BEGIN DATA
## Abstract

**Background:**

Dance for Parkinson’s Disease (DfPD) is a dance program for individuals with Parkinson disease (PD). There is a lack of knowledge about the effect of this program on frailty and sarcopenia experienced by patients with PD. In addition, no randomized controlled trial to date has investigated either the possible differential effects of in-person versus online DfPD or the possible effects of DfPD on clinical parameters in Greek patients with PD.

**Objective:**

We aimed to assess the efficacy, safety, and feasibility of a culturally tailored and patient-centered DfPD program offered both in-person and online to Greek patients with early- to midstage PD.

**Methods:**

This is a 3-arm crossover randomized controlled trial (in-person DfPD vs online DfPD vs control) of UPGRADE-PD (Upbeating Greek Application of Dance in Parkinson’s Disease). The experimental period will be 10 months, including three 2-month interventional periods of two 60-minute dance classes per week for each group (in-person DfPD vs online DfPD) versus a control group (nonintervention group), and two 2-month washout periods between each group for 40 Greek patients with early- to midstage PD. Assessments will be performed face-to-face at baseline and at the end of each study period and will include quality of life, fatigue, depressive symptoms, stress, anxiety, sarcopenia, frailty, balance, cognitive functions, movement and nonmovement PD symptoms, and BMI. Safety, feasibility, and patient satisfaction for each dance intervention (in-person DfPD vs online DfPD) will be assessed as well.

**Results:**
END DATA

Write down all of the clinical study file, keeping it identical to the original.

## Abstract

**Background:**

Dance for Parkinson’s Disease (DfPD) is a dance program for individuals with Parkinson disease (PD). There is a lack of knowledge about the effect of this program on frailty and sarcopenia experienced by patients with PD. In addition, no randomized controlled trial to date has investigated either the possible differential effects of in-person versus online DfPD or the possible effects of DfPD on clinical parameters in Greek patients with PD.

**Objective:**

We aimed to assess the efficacy, safety, and feasibility of a culturally tailored and patient-centered DfPD program offered both in-person and online to Greek patients with early- to midstage PD.

**Methods:**

This is a 3-arm crossover randomized controlled trial (in-person DfPD vs online DfPD vs control) of UPGRADE-PD (Upbeating Greek Application of Dance in Parkinson’s Disease). The experimental period will be 10 months, including three 2-month interventional periods of two 60-minute dance classes per week for each group (in-person DfPD vs online DfPD) versus a control group (nonintervention group), and two 2-month washout periods between each group for 40 Greek patients with early- to midstage PD. Assessments will be performed face-to-face at baseline and at the end of each study period and will include quality of life, fatigue, depressive symptoms, stress, anxiety, sarcopenia, frailty, balance, cognitive functions, movement and nonmovement PD symptoms, and BMI. Safety, feasibility, and patient satisfaction for each dance intervention (in-person DfPD vs online DfPD) will be assessed as well.

**Results:**